A completely decentralised system that allows efficient sharing of bandwidth in cooperative content sharing network is discussed in . The system is called “Scrivener.” It only requires nodes to track their neighbour’s behaviour. It uses a greedy randomized routing algorithm to find a credit path, allowing a node to leverage credit it has with its overlay neighbours to obtain content from an unrelated node that holds the desired content. Scrivener is scalable and prevents freeloaders from exploiting obedient nodes.
In the simple modeling framework discussed in , a user in the network is a rational agent with a private and intrinsic characteristic called her type. Users make a decision whether to contribute to a system based on the association linking the cost of contribution and her type. This single parameter mirrors the readiness of the user to contribute its resources. If there are too few providers, then the deciding peer will be less eager to participate on account of the increased load on itself. The rate of contributing, to a peer, is the inverse of the total percentage of providers in the system.
The concept of utility function-based scheme to control free riding in a P2P file sharing system is introduced in . This utility-based scheme creates incentives to motivate users to share interesting files. This method does not allow peers to download files if their utility value is lower than the size of the requested file. Three important utility factors for building fair incentives in the file-sharing context are identified: the total number of files shared, the total size of data shared, and the popularity of the data shared. The authors claim that the proposed scheme can increase the lifetime of the system by 10 times. However, the technique completely relies on the precise information on peers provided by the peers themselves. Hence, malevolent client programs can easily cheat the network and spoil the antifree riding measures.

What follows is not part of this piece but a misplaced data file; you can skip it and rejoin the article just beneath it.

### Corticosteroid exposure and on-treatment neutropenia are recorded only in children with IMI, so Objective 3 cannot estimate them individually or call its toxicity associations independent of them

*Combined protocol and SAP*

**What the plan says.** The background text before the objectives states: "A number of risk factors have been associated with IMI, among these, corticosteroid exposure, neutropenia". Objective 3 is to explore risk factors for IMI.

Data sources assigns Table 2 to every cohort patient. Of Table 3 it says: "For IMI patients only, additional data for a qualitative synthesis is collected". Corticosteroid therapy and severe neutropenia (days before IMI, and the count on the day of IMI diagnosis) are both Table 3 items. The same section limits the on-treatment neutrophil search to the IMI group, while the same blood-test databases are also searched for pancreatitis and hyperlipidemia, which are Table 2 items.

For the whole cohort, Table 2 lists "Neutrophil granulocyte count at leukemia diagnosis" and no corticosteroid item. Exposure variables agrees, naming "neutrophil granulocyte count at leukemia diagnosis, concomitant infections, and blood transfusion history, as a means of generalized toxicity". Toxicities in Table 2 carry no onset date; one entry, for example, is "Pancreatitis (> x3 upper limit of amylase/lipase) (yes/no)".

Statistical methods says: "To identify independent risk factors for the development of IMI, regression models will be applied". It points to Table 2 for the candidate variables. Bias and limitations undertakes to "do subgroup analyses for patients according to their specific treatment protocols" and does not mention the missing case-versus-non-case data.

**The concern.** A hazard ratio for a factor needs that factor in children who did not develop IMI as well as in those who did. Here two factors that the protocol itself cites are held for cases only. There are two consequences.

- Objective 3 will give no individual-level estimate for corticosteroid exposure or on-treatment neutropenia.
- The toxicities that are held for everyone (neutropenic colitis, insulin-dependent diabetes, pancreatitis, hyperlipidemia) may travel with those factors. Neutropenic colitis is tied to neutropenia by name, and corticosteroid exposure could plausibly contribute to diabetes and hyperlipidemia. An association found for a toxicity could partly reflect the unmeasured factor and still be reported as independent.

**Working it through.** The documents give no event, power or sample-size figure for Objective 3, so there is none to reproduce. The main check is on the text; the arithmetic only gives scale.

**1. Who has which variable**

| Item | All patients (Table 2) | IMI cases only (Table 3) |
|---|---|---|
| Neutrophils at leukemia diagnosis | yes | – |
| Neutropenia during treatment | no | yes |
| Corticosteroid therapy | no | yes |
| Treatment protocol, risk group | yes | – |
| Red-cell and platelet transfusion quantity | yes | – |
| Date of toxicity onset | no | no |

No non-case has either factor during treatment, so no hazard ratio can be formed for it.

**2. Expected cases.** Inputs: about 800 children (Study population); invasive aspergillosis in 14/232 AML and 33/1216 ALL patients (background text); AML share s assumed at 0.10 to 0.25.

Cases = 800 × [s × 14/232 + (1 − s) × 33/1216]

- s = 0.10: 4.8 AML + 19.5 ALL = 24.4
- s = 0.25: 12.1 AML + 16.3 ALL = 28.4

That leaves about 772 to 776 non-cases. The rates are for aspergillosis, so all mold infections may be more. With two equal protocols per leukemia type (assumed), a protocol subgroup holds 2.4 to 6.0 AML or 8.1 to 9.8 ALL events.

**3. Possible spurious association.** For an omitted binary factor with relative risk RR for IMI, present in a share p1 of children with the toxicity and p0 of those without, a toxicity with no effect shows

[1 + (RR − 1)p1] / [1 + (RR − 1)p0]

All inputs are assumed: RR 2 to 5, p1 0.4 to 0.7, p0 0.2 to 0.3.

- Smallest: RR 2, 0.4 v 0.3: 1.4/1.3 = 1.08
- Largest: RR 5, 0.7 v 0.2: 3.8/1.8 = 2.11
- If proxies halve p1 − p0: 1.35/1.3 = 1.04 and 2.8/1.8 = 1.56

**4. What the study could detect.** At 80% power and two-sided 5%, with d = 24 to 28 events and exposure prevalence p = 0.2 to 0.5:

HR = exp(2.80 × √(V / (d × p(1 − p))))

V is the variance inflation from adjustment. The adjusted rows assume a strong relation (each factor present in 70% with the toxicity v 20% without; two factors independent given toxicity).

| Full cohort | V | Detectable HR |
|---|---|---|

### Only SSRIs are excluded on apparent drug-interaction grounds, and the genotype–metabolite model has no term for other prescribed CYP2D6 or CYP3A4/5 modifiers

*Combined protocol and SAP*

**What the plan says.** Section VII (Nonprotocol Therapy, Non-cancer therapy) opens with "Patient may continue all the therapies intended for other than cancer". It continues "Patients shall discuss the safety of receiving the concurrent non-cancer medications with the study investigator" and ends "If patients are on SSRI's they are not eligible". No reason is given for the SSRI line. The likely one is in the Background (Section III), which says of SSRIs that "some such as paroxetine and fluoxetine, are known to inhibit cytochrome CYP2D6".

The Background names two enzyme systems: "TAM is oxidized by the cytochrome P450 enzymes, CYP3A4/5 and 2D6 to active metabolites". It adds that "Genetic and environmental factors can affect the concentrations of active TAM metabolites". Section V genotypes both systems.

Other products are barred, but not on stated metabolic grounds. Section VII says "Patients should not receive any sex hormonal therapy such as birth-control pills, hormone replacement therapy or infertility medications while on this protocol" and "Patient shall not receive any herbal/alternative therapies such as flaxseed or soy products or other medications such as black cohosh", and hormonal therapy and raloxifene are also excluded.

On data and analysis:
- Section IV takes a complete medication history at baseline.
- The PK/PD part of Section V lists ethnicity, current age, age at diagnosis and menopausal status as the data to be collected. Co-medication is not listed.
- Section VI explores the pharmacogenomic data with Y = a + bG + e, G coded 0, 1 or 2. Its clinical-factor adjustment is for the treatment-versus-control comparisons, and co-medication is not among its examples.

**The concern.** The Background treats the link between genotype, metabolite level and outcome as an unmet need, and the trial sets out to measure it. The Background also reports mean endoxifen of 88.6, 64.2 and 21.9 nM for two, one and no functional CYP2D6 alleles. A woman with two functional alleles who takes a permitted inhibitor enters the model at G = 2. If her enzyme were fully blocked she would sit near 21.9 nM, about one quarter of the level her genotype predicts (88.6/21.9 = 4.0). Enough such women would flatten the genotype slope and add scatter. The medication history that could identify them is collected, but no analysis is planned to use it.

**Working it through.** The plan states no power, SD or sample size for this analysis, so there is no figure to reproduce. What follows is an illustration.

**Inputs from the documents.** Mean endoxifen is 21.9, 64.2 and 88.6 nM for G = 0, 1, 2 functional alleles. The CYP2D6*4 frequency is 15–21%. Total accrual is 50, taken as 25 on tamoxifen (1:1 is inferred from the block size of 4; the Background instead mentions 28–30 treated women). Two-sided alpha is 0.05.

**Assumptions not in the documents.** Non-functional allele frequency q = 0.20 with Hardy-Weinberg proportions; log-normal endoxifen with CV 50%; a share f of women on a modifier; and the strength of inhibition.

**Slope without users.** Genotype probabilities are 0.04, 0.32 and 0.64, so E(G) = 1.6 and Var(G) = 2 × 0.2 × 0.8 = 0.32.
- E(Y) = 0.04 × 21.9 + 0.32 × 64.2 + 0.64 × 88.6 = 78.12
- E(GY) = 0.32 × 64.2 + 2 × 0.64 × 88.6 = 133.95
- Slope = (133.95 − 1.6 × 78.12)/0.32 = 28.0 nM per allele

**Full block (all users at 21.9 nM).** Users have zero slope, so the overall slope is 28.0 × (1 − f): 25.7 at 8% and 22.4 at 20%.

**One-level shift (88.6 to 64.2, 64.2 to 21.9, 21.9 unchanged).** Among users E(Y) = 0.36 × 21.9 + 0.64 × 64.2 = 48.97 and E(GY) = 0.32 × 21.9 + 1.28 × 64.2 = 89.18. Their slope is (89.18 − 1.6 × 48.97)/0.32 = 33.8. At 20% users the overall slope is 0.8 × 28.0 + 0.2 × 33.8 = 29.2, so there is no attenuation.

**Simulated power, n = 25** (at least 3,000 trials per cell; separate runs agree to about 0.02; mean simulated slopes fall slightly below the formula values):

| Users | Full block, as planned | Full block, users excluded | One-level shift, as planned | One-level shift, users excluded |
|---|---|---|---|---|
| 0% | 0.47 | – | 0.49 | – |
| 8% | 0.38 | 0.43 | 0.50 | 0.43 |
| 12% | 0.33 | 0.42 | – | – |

A scheme that keeps track of the resource utilisation and resource contribution of each participating peer is proposed in . In general the position of each participant in the system is denoted by a single scalar value, called their ‘Karma’. Each node has an associated bank-set that keeps track of the node’s Karma balance, which is an indicator of its standing within the peer community. The bank-set permits a resource consuming operation by the node only if the node has enough Karma in its account to allow the action. Karma does not require any centralized functionality or trust. Every time a peer’s Karma changes, a predefined number of these peers should be reachable. Consequently, the ID of the peers should be known and not be transient. However, unstructured P2P networks do not maintain permanent and trustworthy identification techniques .